Back at UVA, this semester, for the first time, a BDS referendum appeared on the student government ballot. The campus-wide referendum demanded that the university audit its investment portfolio to identify any connections to companies engaging in or profiting from what the sponsors call “the State of Israel’s apartheid regime and acute violence against Palestinians.” 

The vote — co-sponsored by SJP and Jewish Voice for Peace — was the only referendum in this year’s student elections. The UVA Apartheid Divest Referendum passed in February by a 68%-32% vote, with 7,993 students of the campus’ total 17,294 undergraduate students casting ballots.

Truman Brody-Boyd, Hillel’s assistant director of development, estimated that prior to Oct. 7, UVA Hillel focused on combating BDS “maybe 5 percent of the time.” 

“But with the war… it’s definitely a lot more. It’s intense,” Brody-Boyd said, adding that the best response to oppose BDS is “student empowerment.” 

Efforts among students to campaign against the referendum took resources away from the center’s usual programming, Brody-Boyd said. “We’ve been more limited in our more traditional [non-Israel related] programming but our mission is to empower students so we respond to their needs— which right now is comfort, support, community, education and discourse.” 

Roughly two-thirds (65%) of Jewish college students see the BDS movement as a “serious threat” to the safety of Jewish students on campus, according to a survey released earlier this month by the Israel on Campus Coalition. In a statement to JI, Jacob Baime, the group’s CEO, called for “university leaders to step in and cancel these votes.” 

“BDS is not about free speech. It’s about free hate,” he said. 

Yager, the UVA student, said that since the vote he has stopped wearing an Israeli flag on his backpack.

”It’s very clear that this referendum targets Jewish students,” he said. “The referendum has made the campus climate a lot less pleasant toward anyone who voices any support for Israel.” 

In some cases, faculty participate in and encourage anti-Israel activity. A UVA art history professor canceled her class days before the vote in solidarity with a walkout on campus held before students voted overwhelmingly to call on the school to divest from companies with ties to Israel.

“I’m writing to let you know that I am canceling class today in solidarity with the ‘Yes on Divest Walkout’ that the UVA Apartheid Divest Coalition organized,” Christa Robbins, an associate professor of art history wrote in an email to students, a copy of which was obtained by JI.

In a statement to JI earlier this month, Virginia’s attorney general, Jason Miyares, said, “Our universities must reject any action that could be seen as justifying terrorist attacks, rape or kidnapping. This is not a time for moral confusion, and the Board of Visitors at the University of Virginia must unequivocally condemn the radical BDS movement and the supportive vote taken by the student body.”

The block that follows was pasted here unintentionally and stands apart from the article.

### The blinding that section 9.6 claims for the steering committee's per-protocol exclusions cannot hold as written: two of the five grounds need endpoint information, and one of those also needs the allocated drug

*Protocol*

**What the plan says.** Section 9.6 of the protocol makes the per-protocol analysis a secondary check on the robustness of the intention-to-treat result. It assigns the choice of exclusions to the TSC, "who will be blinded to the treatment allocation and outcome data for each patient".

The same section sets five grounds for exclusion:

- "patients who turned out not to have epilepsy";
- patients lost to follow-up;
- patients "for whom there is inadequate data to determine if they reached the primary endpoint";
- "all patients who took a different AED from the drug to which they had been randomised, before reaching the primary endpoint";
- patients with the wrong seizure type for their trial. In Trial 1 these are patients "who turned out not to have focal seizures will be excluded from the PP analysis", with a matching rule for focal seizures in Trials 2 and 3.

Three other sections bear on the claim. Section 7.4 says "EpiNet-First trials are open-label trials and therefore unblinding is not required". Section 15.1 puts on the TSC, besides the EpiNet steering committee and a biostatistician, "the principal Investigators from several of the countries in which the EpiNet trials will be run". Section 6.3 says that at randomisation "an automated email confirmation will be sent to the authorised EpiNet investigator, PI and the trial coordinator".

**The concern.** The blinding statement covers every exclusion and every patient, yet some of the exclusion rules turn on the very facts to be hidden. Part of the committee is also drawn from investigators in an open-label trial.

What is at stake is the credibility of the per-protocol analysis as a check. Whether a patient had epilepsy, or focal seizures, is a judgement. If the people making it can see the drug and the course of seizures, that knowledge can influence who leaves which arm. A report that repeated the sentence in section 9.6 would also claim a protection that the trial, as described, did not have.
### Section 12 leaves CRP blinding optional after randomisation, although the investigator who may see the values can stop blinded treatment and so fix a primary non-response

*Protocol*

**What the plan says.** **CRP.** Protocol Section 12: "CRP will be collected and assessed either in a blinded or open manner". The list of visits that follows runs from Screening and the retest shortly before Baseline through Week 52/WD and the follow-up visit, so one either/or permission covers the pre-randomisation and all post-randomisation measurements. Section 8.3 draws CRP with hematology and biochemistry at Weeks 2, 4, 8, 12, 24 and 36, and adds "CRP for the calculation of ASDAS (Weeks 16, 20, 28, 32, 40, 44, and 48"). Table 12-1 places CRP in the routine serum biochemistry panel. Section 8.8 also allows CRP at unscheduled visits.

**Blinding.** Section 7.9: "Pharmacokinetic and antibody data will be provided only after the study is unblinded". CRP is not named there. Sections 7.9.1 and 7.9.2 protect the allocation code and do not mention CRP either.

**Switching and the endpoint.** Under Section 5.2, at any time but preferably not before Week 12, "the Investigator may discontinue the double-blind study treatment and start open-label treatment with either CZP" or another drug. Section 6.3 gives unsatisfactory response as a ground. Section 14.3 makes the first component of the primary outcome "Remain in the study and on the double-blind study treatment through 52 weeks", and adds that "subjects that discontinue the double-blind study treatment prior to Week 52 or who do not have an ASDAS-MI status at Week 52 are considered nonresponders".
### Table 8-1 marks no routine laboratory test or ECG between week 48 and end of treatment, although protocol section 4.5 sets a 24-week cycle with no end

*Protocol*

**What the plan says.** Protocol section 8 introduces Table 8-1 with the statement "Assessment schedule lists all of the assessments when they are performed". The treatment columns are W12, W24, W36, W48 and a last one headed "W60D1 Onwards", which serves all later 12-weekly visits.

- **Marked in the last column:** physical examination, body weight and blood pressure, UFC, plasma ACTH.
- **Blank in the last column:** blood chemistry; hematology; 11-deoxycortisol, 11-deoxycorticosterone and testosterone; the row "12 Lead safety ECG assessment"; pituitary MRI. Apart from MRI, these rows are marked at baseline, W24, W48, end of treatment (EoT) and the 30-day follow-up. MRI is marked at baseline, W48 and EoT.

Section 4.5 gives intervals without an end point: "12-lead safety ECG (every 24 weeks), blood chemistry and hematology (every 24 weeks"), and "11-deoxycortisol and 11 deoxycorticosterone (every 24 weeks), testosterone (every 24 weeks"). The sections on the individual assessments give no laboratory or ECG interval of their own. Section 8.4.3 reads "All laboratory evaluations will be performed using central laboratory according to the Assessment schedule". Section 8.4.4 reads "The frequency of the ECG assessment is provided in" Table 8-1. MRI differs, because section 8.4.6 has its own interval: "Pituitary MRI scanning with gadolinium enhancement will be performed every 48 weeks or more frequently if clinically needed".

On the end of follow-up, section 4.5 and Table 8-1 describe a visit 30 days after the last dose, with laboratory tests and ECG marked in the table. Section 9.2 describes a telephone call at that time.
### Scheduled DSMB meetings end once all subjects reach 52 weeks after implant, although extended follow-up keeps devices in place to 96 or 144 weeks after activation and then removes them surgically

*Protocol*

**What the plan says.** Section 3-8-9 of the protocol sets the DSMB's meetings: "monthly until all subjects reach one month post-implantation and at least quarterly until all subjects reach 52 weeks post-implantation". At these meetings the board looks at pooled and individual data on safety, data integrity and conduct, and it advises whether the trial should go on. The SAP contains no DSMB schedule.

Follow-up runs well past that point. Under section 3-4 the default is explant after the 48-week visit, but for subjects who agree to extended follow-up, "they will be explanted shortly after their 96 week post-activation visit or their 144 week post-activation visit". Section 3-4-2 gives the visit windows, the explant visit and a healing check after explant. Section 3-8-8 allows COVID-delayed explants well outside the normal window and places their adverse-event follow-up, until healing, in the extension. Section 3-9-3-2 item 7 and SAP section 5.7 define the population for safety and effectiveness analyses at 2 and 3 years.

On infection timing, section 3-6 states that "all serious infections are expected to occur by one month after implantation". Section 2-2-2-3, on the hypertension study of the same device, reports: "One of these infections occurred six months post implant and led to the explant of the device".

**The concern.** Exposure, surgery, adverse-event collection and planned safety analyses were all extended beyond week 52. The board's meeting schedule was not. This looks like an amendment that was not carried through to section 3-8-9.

The UVA chapter of SJP described the Oct. 7 terrorist attack as “an unprecedented feat for the 21st century,” and said that “resistance fighters in Gaza” had broken through an “illegal border fence” and taken “occupation soldiers hostage.”

The “less pleasant” climate, as Yager described it, has also led to several other forms of anti-Israel organizing on campus — leading to the Department of Education opening investigations into threats against Jewish students at several universities, including UVA and Rutgers’ flagship campus in New Brunswick. 

According to data tracked by ICC, some of the most egregious antisemitic incidents at Rutgers since Oct. 7 have included a social media post stating, “There is an Israeli at AEPi, go kill him,” and a section of the street on campus being chalked with anti-Israel messages. 

The group has also tracked 15 anti-Israel rallies on the main Rutgers campus since Oct. 7, with an additional four on the Newark campus, which historically has had higher rates of anti-Israel activity.

This week at Vanderbilt, SJP is holding “Israeli Apartheid Week” — which includes a display of a large wall on campus, meant to signify the border fences between Israel and the Palestinian territories. Weeks earlier, the group held a “die-in” protest on campus, where participants laid on the ground posing as dead Gazans. 

“These are things that we view as escalations,” Bauman said. “Only because we’ve never had to deal with stuff like it on campus before… it’s intimidating and scares a lot of the younger classmen… Jewish students are tired of waking up every day and having to defend our right to exist.”